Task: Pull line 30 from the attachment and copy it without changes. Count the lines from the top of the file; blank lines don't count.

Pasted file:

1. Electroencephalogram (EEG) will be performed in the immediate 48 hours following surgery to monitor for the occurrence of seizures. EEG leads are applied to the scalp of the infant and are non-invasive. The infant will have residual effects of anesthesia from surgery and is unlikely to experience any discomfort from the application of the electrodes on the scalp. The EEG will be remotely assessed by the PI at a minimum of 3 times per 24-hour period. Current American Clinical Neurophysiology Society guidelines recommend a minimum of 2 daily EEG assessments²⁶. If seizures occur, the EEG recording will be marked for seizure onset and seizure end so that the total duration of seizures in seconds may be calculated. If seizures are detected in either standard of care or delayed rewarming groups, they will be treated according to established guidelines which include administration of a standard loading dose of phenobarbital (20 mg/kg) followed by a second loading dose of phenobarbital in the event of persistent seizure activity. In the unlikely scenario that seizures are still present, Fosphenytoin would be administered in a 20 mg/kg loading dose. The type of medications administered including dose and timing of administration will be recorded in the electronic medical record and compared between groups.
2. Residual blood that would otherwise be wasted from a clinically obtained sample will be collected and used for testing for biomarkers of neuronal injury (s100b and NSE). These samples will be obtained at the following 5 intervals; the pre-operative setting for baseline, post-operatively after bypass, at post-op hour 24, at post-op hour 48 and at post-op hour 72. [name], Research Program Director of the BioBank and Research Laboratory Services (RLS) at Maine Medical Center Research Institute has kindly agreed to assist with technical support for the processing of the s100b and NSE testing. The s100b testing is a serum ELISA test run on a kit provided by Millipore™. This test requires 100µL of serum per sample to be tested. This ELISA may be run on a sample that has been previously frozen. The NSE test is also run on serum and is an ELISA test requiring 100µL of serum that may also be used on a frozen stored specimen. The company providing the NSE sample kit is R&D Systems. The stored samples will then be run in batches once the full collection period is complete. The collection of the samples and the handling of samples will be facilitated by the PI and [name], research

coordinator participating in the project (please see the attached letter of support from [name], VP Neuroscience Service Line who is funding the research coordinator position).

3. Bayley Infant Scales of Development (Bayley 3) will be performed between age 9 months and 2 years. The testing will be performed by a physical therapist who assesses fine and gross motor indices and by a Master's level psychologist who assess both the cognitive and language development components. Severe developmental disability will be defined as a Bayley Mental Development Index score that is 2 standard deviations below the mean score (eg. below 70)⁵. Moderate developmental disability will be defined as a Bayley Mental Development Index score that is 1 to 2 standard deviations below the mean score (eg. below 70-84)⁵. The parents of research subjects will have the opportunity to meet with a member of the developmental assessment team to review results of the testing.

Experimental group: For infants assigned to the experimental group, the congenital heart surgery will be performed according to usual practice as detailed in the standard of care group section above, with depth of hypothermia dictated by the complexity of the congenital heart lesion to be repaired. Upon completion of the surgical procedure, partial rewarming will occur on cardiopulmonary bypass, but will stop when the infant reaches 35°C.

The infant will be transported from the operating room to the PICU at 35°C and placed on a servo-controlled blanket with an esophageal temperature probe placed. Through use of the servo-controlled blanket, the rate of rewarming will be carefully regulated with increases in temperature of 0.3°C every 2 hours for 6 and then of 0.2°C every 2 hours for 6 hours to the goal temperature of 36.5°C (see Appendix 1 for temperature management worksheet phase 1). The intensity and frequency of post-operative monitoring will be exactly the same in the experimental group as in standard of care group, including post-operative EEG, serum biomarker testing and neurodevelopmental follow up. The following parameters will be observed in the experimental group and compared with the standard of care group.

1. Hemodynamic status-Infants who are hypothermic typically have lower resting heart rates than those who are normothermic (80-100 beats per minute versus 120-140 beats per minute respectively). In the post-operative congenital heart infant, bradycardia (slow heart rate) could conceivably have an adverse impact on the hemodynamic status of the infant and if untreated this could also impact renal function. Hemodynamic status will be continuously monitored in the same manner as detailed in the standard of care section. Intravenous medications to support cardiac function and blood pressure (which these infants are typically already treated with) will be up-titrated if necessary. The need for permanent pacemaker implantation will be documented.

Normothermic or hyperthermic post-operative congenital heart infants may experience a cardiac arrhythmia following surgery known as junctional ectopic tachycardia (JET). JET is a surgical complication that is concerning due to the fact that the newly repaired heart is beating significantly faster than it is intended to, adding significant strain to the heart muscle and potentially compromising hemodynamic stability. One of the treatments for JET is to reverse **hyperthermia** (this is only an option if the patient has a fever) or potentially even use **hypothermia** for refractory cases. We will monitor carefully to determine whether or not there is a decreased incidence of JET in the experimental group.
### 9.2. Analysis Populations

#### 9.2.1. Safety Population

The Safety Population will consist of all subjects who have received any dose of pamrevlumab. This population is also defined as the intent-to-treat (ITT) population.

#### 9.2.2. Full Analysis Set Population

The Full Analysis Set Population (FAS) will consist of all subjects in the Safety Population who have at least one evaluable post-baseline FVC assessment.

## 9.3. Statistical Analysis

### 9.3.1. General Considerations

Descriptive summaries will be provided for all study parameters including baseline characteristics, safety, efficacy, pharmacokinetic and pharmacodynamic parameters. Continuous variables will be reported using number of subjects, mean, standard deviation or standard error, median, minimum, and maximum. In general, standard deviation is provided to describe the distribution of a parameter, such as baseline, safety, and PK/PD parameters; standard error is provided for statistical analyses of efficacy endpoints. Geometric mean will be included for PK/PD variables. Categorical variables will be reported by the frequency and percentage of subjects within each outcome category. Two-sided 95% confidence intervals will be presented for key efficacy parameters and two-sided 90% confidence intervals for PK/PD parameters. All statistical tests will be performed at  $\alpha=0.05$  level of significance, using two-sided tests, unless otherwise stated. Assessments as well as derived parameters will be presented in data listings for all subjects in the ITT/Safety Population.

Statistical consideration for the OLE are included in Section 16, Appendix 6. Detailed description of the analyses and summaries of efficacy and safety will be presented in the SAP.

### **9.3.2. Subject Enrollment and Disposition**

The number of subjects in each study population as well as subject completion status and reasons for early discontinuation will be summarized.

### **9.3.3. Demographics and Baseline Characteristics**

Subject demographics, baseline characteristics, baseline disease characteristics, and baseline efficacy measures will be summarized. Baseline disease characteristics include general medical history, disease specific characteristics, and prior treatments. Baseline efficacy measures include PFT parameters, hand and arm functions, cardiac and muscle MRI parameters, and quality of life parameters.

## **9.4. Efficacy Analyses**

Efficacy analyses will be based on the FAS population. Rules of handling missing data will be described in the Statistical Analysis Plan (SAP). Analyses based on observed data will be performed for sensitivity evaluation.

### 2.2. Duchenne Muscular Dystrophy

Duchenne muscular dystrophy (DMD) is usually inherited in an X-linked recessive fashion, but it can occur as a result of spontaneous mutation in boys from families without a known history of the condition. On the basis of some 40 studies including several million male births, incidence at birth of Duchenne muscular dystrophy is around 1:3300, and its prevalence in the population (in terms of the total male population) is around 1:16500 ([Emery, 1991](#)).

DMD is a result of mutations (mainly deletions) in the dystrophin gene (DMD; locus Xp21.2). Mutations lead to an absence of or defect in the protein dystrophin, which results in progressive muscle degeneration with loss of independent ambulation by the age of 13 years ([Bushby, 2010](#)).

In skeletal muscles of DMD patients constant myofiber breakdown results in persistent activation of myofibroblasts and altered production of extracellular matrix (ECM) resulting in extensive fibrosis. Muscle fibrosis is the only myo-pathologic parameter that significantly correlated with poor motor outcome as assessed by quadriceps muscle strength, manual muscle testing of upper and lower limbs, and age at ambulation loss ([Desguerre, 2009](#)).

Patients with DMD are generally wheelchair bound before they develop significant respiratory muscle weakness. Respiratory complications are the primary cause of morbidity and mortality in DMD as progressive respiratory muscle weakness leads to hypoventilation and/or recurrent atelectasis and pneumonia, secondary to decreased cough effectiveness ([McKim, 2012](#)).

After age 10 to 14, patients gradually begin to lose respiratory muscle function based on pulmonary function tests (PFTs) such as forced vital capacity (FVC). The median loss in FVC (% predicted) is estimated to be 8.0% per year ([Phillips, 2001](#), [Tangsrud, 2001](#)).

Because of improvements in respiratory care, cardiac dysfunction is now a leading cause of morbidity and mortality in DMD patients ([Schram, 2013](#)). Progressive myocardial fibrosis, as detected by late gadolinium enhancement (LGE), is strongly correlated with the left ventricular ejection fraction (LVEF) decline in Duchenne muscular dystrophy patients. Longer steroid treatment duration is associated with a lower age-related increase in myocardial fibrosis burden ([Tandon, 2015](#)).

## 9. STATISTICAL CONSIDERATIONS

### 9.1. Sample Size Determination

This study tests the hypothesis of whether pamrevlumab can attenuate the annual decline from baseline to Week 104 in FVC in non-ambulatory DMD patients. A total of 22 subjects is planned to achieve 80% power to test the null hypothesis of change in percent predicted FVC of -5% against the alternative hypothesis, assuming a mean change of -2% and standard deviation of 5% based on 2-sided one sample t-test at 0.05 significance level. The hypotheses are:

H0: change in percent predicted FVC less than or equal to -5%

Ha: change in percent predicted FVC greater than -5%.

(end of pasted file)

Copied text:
Because of improvements in respiratory care, cardiac dysfunction is now a leading cause of morbidity and mortality in DMD patients ([Schram, 2013](#)). Progressive myocardial fibrosis, as detected by late gadolinium enhancement (LGE), is strongly correlated with the left ventricular ejection fraction (LVEF) decline in Duchenne muscular dystrophy patients. Longer steroid treatment duration is associated with a lower age-related increase in myocardial fibrosis burden ([Tandon, 2015](#)).